Week 10, Texans at Bengals
4th-and-9, 5:39 remaining in 3rd quarter, Down by 3
The Texans punted on a 4th-and-9 on the Bengals’ 46. The NYT 4th Down bot mentally high-fives that call, although going for it would have been fine, too.
If you disagree

I lean slightly towards going for it, but I don’t have strong feelings here – my numbers tell me that either going for it or punting could be the best play. Specifically, punting would be the right call if you think the Texans’ chances of converting on fourth down are less than 33 percent. (Based on my analysis, I’d give the Texans a 35 percent chance to get a first down here.)

Here's the full breakdown of my calculations:

Option Chance of converting
Chance of winning
Before play
After play Change
Go for it4th and 9, opp. 46 35% 22% 23% +1%
Punt 22% 22% -
Field goal try63 yard kick (est.) 2% 22% 17% –5%
My decision in context

Along with some circuitry to come up with a win probability for every game situation, all you need to figure out what you should do next is an estimate of how likely you are to make a field goal or convert a first down.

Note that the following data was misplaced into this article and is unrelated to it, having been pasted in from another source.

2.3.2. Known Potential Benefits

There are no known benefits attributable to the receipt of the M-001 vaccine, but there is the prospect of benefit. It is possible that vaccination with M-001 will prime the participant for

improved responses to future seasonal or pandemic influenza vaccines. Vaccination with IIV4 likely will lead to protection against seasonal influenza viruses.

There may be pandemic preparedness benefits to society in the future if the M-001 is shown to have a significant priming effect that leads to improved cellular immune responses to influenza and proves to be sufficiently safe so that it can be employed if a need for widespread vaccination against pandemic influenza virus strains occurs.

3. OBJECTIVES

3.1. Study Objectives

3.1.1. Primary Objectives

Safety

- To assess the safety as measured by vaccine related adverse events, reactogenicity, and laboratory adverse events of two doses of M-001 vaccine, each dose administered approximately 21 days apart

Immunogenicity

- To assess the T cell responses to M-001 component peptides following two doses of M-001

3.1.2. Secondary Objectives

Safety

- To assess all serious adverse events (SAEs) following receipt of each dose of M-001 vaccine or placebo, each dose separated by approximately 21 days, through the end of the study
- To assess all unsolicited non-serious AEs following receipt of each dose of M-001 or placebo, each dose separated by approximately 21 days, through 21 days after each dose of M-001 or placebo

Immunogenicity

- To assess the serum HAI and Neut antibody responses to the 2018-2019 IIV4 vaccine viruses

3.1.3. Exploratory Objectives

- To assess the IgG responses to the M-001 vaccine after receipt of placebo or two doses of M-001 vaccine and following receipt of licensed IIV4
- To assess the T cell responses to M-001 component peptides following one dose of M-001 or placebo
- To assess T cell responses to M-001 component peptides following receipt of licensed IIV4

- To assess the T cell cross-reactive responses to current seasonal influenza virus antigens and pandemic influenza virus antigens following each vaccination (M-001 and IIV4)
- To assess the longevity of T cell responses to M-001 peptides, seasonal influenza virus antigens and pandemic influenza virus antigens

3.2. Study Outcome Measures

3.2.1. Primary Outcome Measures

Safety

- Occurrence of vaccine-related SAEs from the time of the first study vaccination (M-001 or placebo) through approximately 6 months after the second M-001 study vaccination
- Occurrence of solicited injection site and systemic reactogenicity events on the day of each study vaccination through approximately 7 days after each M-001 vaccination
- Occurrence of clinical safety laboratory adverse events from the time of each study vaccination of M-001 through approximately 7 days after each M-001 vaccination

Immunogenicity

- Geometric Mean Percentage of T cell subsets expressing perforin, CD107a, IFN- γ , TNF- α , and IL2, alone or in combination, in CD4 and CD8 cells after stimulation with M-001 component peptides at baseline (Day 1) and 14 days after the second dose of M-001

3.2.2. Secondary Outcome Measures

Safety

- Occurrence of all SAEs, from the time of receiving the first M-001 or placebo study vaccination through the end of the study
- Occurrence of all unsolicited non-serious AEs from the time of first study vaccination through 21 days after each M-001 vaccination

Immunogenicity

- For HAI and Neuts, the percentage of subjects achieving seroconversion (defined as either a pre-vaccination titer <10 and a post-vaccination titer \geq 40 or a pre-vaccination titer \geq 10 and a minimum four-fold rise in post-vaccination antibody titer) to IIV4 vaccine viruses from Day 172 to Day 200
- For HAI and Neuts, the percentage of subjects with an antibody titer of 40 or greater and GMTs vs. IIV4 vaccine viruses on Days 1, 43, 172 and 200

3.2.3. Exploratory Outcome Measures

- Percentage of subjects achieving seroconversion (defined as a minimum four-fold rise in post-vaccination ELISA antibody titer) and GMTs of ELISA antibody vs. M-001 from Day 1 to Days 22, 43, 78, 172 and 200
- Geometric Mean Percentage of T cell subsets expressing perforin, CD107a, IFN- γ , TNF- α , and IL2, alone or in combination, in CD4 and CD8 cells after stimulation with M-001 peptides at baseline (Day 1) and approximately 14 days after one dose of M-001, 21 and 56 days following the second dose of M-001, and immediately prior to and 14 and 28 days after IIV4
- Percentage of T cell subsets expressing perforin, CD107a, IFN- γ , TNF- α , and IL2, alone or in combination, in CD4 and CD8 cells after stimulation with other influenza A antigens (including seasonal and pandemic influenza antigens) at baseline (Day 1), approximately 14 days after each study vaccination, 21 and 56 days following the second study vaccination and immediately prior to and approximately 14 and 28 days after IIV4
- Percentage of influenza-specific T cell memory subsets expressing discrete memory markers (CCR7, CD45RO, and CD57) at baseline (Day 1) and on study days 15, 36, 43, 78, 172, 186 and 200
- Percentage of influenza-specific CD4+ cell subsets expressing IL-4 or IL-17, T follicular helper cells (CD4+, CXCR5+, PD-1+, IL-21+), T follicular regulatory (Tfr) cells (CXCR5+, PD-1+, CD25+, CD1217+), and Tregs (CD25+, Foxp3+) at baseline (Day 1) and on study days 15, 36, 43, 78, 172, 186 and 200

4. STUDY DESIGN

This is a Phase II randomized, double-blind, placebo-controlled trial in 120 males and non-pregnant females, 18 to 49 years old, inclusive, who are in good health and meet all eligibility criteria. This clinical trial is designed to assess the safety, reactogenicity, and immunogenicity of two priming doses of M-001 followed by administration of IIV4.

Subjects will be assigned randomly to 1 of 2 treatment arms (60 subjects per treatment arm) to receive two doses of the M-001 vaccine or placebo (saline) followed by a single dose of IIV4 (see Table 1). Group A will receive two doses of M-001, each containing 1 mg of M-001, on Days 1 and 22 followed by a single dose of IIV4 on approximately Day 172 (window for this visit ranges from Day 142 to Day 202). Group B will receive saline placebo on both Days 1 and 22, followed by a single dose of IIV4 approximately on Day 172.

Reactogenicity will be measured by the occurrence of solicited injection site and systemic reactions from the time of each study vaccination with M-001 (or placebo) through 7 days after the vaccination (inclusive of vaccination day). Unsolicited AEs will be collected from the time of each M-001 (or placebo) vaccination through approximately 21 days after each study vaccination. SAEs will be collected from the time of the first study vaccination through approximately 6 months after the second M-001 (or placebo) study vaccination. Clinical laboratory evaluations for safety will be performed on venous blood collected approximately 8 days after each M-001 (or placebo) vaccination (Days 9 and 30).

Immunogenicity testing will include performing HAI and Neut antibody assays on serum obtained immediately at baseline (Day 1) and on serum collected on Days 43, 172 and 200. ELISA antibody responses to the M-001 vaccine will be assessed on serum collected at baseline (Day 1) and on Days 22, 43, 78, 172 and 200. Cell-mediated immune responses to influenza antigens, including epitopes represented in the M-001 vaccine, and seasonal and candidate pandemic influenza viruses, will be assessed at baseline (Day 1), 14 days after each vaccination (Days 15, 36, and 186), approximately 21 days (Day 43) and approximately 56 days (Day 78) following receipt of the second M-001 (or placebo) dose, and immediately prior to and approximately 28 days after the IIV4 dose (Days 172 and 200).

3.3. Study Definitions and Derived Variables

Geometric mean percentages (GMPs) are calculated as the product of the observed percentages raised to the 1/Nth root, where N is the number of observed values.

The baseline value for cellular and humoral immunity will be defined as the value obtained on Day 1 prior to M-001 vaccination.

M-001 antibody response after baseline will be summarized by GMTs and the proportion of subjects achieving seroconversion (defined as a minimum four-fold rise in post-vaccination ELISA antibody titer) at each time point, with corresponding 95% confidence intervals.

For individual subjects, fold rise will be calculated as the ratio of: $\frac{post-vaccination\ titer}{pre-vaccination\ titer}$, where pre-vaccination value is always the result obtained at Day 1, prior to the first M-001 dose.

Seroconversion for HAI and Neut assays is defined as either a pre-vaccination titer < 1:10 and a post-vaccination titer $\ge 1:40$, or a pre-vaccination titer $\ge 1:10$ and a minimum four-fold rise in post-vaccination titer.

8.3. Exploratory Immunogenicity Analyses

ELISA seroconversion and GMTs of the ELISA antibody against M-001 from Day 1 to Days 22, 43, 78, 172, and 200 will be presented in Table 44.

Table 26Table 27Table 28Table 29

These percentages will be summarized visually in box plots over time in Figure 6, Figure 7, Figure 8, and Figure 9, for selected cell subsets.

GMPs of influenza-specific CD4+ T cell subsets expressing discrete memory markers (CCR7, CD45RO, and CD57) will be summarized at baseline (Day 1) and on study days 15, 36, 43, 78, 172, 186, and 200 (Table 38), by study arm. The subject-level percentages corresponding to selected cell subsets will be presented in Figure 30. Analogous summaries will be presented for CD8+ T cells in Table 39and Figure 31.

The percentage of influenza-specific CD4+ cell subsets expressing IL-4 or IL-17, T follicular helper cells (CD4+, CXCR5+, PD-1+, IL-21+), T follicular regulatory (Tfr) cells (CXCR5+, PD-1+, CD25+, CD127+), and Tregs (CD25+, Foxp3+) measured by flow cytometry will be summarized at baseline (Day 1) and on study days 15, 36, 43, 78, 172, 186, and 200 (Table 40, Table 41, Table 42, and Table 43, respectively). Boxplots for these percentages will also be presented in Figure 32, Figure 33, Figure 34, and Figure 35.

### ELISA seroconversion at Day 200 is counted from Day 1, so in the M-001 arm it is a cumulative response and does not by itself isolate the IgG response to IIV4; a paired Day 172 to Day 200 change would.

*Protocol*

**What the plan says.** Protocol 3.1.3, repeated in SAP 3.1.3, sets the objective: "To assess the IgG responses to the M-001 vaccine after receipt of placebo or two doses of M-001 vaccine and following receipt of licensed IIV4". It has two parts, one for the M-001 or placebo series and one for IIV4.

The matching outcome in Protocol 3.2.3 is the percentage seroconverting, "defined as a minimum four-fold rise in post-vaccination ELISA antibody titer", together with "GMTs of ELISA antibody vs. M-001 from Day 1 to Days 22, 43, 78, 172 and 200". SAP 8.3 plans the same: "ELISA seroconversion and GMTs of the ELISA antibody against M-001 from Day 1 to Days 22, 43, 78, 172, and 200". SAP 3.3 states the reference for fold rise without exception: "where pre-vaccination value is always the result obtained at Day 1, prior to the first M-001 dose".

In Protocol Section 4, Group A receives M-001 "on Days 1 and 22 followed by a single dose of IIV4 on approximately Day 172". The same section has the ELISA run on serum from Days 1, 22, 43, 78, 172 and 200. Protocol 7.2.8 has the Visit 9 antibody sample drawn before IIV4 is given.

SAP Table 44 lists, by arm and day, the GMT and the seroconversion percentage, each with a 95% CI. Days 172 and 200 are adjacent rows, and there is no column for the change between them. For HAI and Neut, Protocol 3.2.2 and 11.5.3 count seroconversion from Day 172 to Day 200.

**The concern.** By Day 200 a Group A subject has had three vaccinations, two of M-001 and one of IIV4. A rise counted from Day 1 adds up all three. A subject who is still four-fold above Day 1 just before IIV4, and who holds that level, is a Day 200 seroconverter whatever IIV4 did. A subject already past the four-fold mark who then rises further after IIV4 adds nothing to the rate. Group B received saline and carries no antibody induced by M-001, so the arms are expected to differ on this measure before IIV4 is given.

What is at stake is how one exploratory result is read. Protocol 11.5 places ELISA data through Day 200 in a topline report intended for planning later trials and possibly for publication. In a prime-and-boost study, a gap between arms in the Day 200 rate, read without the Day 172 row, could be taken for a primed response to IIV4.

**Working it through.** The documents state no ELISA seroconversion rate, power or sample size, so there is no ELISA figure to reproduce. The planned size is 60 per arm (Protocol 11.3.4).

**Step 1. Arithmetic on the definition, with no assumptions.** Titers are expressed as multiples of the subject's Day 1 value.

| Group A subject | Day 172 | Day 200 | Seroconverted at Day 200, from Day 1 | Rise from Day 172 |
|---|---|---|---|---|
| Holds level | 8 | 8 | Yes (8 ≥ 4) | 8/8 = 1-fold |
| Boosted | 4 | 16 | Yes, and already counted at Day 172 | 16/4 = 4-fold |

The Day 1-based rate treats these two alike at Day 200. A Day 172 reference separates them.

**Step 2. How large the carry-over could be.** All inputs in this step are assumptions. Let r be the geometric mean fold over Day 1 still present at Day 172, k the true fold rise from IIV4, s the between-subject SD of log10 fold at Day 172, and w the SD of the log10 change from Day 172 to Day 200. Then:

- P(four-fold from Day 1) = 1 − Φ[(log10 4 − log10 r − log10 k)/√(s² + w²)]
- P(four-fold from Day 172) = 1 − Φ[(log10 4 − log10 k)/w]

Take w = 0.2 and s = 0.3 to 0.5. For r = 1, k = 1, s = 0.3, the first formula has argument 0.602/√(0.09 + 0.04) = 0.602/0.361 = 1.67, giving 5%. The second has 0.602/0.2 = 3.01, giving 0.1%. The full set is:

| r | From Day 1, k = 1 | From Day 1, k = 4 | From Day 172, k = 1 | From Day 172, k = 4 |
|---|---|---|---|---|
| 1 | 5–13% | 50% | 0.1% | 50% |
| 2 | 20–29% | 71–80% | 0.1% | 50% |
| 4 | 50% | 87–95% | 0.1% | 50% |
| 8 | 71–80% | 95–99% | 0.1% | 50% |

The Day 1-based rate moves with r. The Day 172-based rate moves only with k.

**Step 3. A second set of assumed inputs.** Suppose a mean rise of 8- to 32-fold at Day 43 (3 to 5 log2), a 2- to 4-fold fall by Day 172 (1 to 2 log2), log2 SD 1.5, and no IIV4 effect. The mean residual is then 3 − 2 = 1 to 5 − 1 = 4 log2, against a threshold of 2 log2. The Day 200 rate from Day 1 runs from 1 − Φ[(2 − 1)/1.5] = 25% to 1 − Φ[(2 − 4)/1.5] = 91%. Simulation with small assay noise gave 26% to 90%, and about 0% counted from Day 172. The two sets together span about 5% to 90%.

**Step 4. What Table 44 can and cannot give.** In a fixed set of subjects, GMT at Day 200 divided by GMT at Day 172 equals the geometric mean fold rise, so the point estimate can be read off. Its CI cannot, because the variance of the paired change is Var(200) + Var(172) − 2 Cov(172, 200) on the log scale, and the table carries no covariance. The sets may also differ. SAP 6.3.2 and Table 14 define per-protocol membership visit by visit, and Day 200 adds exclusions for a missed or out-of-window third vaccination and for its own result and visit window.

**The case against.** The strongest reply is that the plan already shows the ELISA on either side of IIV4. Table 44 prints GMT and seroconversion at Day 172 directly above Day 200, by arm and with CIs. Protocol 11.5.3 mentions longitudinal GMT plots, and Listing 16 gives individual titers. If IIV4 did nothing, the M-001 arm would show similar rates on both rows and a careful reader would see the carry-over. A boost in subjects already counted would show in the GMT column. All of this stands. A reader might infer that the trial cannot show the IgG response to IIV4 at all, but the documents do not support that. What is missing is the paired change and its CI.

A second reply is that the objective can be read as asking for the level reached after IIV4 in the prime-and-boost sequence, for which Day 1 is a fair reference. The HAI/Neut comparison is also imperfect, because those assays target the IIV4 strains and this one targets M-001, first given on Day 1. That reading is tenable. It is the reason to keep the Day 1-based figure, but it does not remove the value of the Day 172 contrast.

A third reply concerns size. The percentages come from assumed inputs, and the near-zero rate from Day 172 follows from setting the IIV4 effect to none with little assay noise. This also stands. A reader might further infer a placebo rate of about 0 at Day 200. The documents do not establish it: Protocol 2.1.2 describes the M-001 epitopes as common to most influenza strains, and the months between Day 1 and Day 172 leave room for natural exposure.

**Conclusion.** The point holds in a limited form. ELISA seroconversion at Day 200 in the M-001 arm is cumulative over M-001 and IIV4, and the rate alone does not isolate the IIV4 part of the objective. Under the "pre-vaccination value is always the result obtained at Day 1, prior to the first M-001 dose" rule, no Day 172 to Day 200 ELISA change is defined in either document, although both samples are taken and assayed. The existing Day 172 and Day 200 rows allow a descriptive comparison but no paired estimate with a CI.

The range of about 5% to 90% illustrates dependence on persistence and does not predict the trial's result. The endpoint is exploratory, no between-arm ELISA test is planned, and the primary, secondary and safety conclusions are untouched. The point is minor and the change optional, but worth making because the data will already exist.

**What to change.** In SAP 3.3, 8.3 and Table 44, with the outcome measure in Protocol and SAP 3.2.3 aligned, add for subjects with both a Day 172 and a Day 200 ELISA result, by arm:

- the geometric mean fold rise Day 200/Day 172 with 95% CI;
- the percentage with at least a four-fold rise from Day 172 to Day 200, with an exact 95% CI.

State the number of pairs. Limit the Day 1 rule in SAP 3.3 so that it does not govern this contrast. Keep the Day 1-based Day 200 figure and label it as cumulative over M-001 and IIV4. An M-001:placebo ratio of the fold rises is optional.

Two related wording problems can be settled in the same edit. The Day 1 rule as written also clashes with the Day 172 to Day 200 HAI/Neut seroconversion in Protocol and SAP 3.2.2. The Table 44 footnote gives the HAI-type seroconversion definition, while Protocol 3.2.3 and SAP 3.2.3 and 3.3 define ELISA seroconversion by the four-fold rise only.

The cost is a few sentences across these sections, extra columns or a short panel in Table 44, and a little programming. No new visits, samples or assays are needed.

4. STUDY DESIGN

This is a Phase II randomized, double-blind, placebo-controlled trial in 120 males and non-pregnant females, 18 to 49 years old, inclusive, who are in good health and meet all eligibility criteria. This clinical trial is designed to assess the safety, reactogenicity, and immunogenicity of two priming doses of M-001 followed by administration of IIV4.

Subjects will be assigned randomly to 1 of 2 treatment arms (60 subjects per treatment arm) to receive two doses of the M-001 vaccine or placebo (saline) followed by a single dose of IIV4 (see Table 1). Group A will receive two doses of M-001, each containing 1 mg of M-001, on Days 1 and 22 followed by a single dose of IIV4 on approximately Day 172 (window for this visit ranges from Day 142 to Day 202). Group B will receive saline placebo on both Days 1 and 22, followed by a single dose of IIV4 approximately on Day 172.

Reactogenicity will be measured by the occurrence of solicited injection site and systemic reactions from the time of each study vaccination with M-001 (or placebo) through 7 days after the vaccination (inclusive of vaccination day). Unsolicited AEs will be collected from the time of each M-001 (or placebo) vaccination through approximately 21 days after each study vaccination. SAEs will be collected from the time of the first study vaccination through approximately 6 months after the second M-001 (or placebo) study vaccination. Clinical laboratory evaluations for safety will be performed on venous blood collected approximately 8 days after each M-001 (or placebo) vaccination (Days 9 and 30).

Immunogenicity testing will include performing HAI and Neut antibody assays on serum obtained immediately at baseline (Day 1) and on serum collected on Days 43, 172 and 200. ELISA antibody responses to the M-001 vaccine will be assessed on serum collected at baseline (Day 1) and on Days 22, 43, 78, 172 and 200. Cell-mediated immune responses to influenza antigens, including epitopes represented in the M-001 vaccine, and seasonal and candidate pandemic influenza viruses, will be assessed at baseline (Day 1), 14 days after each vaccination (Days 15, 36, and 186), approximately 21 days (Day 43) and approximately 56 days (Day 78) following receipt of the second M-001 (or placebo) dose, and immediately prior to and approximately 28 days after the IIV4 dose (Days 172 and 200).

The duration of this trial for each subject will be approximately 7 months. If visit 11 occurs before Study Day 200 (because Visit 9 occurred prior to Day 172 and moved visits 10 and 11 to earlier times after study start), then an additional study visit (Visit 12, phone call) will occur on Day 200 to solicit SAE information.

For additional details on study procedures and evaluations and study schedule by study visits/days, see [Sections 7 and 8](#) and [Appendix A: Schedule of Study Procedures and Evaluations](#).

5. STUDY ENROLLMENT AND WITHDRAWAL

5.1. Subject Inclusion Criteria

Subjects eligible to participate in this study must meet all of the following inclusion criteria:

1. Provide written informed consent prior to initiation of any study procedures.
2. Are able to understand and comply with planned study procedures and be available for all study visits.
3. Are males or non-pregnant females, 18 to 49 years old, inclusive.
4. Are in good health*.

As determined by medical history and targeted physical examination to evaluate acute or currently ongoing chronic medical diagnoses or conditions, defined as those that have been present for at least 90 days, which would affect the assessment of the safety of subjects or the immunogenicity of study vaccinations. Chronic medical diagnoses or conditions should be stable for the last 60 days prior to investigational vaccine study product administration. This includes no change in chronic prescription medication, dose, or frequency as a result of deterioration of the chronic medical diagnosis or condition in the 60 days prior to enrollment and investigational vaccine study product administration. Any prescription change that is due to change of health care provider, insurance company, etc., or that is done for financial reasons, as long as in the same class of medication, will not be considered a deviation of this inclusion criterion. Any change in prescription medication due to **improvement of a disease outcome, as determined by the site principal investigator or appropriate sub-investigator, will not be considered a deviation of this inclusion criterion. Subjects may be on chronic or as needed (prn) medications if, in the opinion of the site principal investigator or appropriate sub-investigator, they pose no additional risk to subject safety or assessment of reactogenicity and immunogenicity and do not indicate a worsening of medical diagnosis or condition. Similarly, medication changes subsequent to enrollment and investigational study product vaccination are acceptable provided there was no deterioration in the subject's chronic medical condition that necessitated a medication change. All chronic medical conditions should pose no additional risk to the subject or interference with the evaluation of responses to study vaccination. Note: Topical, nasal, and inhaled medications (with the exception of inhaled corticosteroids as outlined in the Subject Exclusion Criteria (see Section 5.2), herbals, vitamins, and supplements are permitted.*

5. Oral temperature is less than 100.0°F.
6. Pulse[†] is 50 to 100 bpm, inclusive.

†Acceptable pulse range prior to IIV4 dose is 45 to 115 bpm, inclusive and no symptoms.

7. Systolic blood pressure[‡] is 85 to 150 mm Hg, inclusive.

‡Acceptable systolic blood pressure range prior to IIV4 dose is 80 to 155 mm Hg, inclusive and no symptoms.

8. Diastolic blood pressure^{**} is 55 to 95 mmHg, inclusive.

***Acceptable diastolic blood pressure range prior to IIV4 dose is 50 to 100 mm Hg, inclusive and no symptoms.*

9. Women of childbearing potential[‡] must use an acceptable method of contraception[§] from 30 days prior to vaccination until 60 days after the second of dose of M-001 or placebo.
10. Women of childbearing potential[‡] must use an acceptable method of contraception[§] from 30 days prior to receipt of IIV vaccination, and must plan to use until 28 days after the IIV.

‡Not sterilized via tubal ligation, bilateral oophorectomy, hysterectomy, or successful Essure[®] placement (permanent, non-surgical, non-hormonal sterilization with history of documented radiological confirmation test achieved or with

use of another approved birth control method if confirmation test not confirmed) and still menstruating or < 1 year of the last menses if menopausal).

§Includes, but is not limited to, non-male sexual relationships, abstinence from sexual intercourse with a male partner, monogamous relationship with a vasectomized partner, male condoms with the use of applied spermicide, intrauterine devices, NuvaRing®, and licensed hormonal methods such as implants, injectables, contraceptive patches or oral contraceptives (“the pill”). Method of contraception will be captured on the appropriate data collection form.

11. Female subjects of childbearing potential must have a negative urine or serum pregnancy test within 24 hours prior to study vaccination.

My estimates for these are based on the results of thousands of similar plays, but you may think you're smarter than I am. This chart shows you how changing those estimates would change my recommendation.

What to do on 4th-and-9 on opp. 46
Down by 3 with 5:39 remaining in the 3rd quarter
What coaches usually do
Punt 98% of the time
Go for it 2% of the time
Field goal try -
Based on about 1,975 fourth downs in similar situations since 2001.
What happened

Shane Lechler punts for 37 yards to Cin9. Shane Lechler punts for 37 yards to Cin9.

Where did these numbers come from?

To estimate a team’s chances of winning, I use a mathematical model that accounts for a whole lot of variables — including the difference in score, the time remaining in the game, and the number of timeouts each team has left. On top of that, I have models for the likelihood that a team makes a field goal and the likelihood that it will convert a first down.

By combining all of this information, I can come up with the best decision a team can make, according to math.

If you want even more details about the numbers behind my decisions, my full model is available on GitHub. Help make me better!